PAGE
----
Yes, I know that Aspergers doesn’t exist as a diagnosis in the USA any more, but I like the term “Aspergers” so much more than “Autism Level 1.”
What the DSM 5 Is
What am I talking about? If you’re already entrenched in the world of Autism, then you know that the American Psychiatric Association published a new version of their diagnostic manual about 1-1/2 years ago.
With the new version (edition 5), Autism Level 1 has replaced Aspergers as a diagnosis. That means that in the USA, people will not be newly diagnosed with Aspergers.
If you’ve never heard of this manual before, you can look it up on Amazon. It’s the Diagnostic and Statistical Manual of Mental Disorders Fifth Edition, or DSM-5, published by the American Psychiatric Association. It’s what doctors use to categorize mental disorders in order to prescribe medications and therapies.
The DSM 5 is a classification system that explains what is and what isn’t a particular disorder. In it, you’ll find about 700 pages of diagnostic criteria that include things like Neurodevelopmental Disorders (of which Autism and ADHD are categorized), Schizophrenia, Bipolar, Depression, Anxiety, and more.
The previous version of the manual, the DSM 4, included Aspergers as a diagnosis that’s separate from Autism. However, we as a society have understood for years that Autism and Aspergers are on the same spectrum of behaviors, but the severity of behaviors are different.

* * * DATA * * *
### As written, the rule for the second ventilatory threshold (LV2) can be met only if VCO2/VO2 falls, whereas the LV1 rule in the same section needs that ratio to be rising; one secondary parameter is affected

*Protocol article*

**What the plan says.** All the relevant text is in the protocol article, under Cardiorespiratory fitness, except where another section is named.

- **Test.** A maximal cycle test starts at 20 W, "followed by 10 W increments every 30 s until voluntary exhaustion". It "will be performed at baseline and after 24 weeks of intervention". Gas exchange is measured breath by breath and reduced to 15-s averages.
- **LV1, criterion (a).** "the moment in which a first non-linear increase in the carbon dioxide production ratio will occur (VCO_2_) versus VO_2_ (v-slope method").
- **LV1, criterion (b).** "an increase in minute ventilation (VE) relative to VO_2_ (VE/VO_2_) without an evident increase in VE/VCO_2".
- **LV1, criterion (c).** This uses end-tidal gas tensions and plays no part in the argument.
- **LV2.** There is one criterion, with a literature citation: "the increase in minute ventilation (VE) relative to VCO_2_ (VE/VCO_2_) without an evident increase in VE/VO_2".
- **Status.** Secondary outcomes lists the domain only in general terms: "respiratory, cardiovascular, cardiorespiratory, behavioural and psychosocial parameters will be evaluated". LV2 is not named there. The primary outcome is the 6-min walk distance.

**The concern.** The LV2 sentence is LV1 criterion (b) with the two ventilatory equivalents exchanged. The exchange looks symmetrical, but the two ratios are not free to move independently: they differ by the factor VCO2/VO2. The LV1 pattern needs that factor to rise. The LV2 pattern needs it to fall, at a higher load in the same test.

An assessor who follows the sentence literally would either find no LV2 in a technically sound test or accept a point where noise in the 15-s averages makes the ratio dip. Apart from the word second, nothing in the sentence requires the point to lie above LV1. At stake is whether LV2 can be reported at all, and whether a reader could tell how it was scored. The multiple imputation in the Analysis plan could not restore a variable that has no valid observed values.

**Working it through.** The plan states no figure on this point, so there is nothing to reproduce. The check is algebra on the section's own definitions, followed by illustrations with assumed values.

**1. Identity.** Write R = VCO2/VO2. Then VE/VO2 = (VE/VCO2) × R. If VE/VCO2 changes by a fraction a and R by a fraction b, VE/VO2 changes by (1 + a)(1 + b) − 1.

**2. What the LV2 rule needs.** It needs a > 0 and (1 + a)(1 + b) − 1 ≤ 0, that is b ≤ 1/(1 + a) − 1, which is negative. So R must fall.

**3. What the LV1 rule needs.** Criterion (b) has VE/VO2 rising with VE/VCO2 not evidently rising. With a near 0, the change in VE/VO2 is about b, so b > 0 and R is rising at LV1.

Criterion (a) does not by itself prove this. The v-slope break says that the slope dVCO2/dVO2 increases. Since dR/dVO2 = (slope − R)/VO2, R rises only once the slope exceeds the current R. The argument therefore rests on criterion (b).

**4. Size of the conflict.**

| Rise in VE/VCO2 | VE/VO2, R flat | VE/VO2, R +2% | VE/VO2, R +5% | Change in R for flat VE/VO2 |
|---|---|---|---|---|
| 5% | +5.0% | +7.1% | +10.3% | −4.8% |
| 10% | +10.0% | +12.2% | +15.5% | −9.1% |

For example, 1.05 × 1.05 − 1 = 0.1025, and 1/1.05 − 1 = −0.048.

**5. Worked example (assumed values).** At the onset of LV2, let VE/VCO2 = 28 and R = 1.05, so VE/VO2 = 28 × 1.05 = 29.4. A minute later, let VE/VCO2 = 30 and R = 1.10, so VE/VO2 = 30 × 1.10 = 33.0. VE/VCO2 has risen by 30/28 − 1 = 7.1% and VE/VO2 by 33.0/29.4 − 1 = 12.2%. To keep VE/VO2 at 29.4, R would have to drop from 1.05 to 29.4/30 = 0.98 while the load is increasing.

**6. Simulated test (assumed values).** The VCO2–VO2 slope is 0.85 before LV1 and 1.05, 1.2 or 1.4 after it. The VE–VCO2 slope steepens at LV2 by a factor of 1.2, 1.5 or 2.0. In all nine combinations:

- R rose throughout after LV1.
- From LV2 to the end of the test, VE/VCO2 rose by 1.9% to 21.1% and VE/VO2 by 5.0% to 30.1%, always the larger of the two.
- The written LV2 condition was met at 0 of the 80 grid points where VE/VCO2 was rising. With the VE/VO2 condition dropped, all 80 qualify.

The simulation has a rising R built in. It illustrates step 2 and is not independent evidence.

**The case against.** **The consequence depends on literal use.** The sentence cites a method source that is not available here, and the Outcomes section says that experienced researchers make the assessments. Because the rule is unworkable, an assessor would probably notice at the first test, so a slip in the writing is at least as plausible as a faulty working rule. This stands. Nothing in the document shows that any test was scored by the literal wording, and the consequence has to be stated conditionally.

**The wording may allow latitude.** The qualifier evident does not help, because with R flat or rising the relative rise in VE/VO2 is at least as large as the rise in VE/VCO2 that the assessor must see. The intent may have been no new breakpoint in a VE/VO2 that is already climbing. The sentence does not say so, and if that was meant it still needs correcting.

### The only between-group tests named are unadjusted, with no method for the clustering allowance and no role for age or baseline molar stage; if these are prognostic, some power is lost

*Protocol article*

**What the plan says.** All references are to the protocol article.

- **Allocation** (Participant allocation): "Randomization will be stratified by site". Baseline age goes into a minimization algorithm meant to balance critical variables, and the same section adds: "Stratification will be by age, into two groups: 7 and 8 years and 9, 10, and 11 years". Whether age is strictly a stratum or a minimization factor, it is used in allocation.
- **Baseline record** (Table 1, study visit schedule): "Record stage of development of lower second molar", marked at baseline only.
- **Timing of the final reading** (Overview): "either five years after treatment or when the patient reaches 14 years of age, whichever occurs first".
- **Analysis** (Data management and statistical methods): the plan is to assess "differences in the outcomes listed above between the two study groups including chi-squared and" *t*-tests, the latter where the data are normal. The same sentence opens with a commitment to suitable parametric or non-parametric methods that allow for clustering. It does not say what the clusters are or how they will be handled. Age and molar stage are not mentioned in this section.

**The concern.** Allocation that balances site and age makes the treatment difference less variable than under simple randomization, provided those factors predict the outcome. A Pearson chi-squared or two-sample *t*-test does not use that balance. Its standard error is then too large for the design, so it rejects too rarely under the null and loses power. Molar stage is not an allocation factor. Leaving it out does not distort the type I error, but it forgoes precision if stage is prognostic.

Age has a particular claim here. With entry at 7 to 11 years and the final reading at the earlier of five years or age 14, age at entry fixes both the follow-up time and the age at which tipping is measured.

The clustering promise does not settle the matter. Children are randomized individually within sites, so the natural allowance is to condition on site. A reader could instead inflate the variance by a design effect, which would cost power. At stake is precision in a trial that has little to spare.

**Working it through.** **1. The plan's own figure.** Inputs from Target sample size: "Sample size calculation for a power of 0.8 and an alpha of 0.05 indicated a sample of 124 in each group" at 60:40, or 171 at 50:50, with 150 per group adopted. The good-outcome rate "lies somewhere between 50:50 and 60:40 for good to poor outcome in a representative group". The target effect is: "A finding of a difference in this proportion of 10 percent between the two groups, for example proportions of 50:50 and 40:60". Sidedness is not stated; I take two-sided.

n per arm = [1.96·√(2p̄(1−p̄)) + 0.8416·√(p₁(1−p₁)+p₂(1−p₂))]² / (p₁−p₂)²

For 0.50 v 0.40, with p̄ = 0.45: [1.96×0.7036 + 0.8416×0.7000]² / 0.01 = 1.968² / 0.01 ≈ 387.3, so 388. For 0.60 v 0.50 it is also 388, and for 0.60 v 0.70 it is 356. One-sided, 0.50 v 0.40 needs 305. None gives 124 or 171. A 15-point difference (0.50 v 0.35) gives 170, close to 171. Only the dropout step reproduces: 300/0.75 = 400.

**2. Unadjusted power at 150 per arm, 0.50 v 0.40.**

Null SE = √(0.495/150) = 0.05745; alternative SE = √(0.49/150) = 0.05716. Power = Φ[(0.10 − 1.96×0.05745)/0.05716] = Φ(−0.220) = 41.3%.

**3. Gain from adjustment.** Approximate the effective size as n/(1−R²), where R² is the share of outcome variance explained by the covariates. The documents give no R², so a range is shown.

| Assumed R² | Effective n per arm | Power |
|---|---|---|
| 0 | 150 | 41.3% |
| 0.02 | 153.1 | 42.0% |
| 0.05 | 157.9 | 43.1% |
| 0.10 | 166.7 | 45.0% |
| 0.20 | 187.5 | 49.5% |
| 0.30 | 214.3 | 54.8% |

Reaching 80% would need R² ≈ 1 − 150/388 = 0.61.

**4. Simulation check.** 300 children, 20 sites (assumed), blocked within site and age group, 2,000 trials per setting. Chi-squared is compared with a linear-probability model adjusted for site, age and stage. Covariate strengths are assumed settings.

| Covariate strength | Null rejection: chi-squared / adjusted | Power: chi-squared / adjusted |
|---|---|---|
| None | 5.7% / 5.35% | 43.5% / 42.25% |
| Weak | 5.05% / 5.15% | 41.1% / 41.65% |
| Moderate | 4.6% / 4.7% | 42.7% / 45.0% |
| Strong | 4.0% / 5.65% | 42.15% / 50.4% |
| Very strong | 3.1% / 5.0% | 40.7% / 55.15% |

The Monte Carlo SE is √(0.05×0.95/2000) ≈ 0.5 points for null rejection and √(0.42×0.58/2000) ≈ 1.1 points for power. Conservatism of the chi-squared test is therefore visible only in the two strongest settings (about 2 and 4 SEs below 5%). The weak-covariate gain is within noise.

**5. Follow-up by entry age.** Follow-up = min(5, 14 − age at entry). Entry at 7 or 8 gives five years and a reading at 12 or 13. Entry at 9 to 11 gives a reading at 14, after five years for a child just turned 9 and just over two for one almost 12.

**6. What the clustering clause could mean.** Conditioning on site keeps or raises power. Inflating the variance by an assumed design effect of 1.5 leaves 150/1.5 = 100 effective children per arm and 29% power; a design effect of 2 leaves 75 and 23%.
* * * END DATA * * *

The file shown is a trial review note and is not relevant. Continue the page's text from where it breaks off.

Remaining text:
Schools, for example, when they do their special education evaluation, don’t use the term “Aspergers.” Instead, they use “Autism.” When my son (Trio Man) was first evaluated by the school district, one of the specialists said, “Everyone’s on the Spectrum.”
How Aspergers Compares to Autism
Well, that’s all fine and dandy, but for me, “Aspergers” is a better descriptor than “Autism.”
Because Aspergers looks different from Autism.
An Aspergers kid looks like a typical kid.
An Autism kid does not look engaged.
An Aspergers kid wants to hang out with other kids (but doesn’t know how to).
An Autism kid is indifferent to other kids.
An Aspergers kid says things that are impolite.
An Autism kid may not talk at all.
The differences between Aspergers and Autism became clear to me when I led groups of Aspergers and Autism kids through Vacation Bible School. The Aspergers kids could be described as quirky kids. The kids with Autism were more obviously special needs.
What Aspergers Looks Like
Other parents have said to me:
“He doesn’t look like he has Autism.”
“I couldn’t tell that he has Autism.”
“He has Autism?”
I could respond by saying, “Thanks! but that’s probably because he has Level 1.” I would probably get the response, “Level what?”
Kids with Aspergers or Autism Level 1 are like typical kids (neurotypical–or NT) who are “a little off.”
They look like typical kids, but
- they don’t make eye contact or
they say something awkward or
they seem rather uncoordinated.
An Aspergers kid often talks like an adult ad nauseam about their favorite topic (that is, until you’re nauseous!)
They have excellent memories.
They are very concerned about fairness and justice.
They have attention problems (unless the topic is their special interest).
They don’t think ahead and therefore don’t adapt well to change.
They may be sensitive to sounds or touch.
They have uneven development.
And like all kids with Autism, they get absorbed in their special interest, whatever that may be.